Pittsburgh, Pa. – University of Pittsburgh School of Medicine scientists have announced a breakthrough in treating patients with COVID-19.
Steven Shapiro, M.D., chief medical and scientific officer, UPMC, John Mellors, M.D., chief of infectious diseases, UPMC and Pitt, and Dimiter Dimitrov, Ph.D., director, Center for Antibody Therapeutics, Pitt, announced today that a research team has isolated the smallest biological molecule to date that completely and specifically neutralizes the SARS-CoV-2 virus, which is the cause of COVID-19.
Scientists described how this antibody component, which is 10 times smaller than a full-sized antibody, has been used to construct a drug—known as Ab8—for potential use as a treatment for people with COVID-19. The antibody, scientists say, will have the potential to block spread of virus throughout body.
Ab8 could also prevent infection, offering a dose of antibody that lasts from weeks to months.
The new treatment is expected to be ready in early 2021 for manufacture, safety assessments, FDA approval, and to register trials for testing in humans, according to Dr. Mellors.
The researchers report in the journal Cell that Ab8 is highly effective in preventing and treating SARS-CoV-2 infection in mice and hamsters. Its tiny size not only increases its potential for diffusion in tissues to better neutralize the virus, but also makes it possible to administer the drug by alternative routes, including inhalation.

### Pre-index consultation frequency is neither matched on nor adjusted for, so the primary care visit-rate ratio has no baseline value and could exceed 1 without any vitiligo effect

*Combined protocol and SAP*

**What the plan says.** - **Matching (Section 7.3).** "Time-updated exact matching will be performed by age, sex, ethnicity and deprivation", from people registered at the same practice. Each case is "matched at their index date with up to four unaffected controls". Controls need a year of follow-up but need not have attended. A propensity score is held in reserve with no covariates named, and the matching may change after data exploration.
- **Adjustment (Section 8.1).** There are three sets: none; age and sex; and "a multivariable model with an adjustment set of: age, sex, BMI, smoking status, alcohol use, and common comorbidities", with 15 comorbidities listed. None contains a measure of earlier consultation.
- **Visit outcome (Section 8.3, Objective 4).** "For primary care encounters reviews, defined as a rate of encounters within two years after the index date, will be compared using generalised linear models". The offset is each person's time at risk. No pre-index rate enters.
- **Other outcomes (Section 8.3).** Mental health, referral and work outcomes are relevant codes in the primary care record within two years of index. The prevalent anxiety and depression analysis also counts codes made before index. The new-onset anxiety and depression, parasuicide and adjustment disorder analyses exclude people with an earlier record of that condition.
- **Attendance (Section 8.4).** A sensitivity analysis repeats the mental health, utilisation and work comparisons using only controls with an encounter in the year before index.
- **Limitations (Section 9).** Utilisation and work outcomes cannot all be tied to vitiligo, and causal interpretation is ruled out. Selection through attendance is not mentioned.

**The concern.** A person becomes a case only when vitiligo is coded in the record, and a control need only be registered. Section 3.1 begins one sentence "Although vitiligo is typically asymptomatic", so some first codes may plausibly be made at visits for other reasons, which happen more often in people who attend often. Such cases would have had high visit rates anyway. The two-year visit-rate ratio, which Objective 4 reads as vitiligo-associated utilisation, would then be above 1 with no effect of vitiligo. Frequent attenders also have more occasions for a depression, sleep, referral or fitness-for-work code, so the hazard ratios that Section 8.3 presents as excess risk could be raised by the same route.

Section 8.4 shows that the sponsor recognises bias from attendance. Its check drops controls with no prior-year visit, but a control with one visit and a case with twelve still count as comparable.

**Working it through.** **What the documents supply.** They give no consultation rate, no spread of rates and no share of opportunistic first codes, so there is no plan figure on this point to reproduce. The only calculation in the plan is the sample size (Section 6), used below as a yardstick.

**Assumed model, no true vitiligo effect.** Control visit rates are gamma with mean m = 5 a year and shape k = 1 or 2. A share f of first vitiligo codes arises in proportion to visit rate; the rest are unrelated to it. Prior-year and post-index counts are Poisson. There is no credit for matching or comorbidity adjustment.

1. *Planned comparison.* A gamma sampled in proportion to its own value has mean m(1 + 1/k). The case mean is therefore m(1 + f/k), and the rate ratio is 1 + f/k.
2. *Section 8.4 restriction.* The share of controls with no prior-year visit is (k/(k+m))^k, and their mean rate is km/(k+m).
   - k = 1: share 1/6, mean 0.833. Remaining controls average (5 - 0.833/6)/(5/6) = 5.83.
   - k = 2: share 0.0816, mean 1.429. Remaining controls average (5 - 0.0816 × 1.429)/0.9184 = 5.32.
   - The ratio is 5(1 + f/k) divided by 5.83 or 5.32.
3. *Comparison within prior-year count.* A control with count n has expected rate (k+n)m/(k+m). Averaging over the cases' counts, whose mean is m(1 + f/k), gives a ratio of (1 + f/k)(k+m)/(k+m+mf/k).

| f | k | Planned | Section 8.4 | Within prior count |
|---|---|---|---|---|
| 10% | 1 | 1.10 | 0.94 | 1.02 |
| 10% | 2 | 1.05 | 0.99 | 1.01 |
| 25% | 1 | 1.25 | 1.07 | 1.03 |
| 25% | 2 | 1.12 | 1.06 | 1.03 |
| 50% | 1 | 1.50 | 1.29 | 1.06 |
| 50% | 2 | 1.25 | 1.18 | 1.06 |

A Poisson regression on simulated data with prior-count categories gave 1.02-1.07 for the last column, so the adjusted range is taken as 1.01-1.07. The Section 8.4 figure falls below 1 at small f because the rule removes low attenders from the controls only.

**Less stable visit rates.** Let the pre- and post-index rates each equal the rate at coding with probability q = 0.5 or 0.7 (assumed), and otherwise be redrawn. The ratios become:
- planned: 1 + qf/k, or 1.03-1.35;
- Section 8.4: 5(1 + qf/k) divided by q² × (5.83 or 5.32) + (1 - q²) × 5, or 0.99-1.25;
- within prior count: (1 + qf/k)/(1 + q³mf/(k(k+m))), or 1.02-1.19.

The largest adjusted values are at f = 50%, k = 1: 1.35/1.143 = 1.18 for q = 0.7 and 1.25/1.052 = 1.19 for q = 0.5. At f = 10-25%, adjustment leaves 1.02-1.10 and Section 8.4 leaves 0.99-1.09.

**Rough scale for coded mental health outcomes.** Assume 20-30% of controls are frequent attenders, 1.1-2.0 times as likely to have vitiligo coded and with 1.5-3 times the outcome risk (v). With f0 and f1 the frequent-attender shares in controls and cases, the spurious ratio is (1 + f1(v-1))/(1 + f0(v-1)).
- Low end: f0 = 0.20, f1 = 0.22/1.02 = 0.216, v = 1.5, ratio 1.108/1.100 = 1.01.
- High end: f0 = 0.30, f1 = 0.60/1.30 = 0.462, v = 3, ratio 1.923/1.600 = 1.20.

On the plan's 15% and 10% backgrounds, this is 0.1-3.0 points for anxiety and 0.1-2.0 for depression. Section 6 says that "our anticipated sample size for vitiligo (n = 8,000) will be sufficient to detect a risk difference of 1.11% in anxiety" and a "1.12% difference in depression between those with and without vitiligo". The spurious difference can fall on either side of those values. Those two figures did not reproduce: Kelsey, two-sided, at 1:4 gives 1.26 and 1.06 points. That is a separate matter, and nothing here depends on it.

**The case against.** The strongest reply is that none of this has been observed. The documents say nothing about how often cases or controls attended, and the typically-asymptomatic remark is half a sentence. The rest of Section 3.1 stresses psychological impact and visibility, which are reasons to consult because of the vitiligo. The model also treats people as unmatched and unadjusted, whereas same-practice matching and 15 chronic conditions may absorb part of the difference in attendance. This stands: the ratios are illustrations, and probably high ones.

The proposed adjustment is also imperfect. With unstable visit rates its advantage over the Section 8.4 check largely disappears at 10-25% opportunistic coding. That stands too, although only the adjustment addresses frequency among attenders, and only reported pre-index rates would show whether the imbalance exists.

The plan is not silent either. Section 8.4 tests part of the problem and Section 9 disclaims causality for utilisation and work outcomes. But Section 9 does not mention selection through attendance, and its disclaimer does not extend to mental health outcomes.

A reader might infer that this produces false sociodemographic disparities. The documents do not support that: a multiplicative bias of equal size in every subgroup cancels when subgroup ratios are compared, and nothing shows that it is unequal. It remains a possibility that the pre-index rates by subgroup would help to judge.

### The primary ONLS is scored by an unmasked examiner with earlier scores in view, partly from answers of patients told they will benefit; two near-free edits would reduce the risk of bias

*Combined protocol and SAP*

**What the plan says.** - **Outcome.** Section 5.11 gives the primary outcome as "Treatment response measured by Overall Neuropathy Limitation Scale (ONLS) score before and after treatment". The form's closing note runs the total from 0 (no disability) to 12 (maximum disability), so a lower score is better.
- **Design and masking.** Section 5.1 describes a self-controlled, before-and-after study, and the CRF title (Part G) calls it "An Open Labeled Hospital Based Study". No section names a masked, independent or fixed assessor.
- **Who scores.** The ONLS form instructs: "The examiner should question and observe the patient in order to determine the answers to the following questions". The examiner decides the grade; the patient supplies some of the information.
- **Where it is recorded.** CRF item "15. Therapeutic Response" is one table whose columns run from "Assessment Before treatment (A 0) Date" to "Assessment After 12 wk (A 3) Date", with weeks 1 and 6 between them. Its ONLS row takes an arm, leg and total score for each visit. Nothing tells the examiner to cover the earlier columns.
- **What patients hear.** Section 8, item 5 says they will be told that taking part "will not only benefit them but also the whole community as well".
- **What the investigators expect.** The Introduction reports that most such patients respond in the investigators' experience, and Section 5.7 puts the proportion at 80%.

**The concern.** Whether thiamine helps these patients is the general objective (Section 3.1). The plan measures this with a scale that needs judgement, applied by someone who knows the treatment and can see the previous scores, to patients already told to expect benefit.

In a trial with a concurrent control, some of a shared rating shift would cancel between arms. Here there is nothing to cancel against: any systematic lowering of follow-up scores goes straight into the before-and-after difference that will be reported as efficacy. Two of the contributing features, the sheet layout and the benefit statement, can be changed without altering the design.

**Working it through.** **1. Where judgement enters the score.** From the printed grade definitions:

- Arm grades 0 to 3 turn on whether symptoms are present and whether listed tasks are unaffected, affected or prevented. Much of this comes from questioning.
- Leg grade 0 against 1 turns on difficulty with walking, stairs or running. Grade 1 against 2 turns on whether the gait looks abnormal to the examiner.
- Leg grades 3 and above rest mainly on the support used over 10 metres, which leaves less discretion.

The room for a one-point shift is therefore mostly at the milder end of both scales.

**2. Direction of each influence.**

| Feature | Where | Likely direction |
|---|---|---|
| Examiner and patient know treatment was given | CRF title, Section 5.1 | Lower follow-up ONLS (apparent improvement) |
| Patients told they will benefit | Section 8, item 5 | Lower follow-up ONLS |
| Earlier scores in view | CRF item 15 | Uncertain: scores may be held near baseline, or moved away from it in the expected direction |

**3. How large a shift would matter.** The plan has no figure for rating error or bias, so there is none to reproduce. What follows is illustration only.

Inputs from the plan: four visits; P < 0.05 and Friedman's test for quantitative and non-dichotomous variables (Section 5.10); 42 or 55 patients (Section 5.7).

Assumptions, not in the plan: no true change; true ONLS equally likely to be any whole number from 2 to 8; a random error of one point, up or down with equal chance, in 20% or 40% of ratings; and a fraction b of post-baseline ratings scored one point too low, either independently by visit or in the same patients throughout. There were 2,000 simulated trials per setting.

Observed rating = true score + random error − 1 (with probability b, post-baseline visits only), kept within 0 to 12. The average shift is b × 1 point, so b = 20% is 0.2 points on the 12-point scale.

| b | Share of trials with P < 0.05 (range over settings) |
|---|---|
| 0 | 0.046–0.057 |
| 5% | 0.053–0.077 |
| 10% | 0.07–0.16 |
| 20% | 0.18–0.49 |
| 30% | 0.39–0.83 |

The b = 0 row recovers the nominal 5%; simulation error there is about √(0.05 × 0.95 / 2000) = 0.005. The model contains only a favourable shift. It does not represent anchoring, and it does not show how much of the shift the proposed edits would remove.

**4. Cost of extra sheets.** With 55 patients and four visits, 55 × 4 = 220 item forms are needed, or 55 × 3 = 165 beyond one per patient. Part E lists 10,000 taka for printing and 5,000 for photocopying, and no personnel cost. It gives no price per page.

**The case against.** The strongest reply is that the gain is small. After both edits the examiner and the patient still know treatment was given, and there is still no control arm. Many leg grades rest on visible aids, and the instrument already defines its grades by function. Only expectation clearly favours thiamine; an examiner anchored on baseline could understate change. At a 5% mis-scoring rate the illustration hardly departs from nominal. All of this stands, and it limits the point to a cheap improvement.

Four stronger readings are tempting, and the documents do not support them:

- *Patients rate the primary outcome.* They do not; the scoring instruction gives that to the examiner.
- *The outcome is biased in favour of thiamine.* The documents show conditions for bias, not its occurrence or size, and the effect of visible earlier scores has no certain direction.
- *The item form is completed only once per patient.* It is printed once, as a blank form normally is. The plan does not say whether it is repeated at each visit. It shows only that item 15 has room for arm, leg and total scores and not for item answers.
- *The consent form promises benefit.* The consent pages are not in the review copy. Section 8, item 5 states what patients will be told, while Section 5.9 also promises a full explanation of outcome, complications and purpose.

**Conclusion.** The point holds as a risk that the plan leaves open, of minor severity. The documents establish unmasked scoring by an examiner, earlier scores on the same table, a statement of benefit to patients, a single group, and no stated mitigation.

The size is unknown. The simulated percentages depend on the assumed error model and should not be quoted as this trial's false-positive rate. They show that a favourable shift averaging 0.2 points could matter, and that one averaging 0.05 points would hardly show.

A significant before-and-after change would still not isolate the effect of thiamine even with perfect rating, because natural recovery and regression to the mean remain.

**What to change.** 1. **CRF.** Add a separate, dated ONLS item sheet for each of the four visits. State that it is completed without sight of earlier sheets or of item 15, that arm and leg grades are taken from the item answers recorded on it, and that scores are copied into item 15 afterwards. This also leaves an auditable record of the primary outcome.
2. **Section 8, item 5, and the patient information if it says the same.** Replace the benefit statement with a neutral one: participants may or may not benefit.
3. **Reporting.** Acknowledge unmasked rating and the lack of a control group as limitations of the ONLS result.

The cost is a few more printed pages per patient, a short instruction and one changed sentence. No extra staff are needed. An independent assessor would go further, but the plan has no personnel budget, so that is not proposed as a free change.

The antibody is versatile. "It is small, potent, penetrates into tissues, fully human, active against resistant viruses, and administered in a variety of ways, including subcutaneous injections (into the skin surface) or inhalation," said Dr. Mellors.
Importantly, it does not bind to human cells—a good sign that it won’t have negative side-effects in people.
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“Ab8 not only has potential as therapy for COVID-19, but it also could be used to keep people from getting SARS-CoV-2 infections,” said Dr. Mellors, who is also Distinguished Professor of Medicine and Endowed Chair for Global Elimination of HIV and AIDS, Pitt.
Abound Bio, a newly formed UPMC-backed company, has licensed Ab8 for worldwide development. Dr. Dimitrov and Dr. Mellors are founders of Abound Bio.
Dr. Mellors said the antibody treatment will be “relatively inexpensive" to manufacture, but there is not yet a projected cost estimate. "It's too early to talk about pricing when it is not in humans yet," he said.
"There are very few silver linings to COVID, but one will be that the world will be better prepared to treat this pandemic, and God forbid the next one," said Dr. Mellors.
“This is a golden moment in the life of a scientist, when you discover something,” said Dr. Dimitrov. “Our antibodies can save lives.”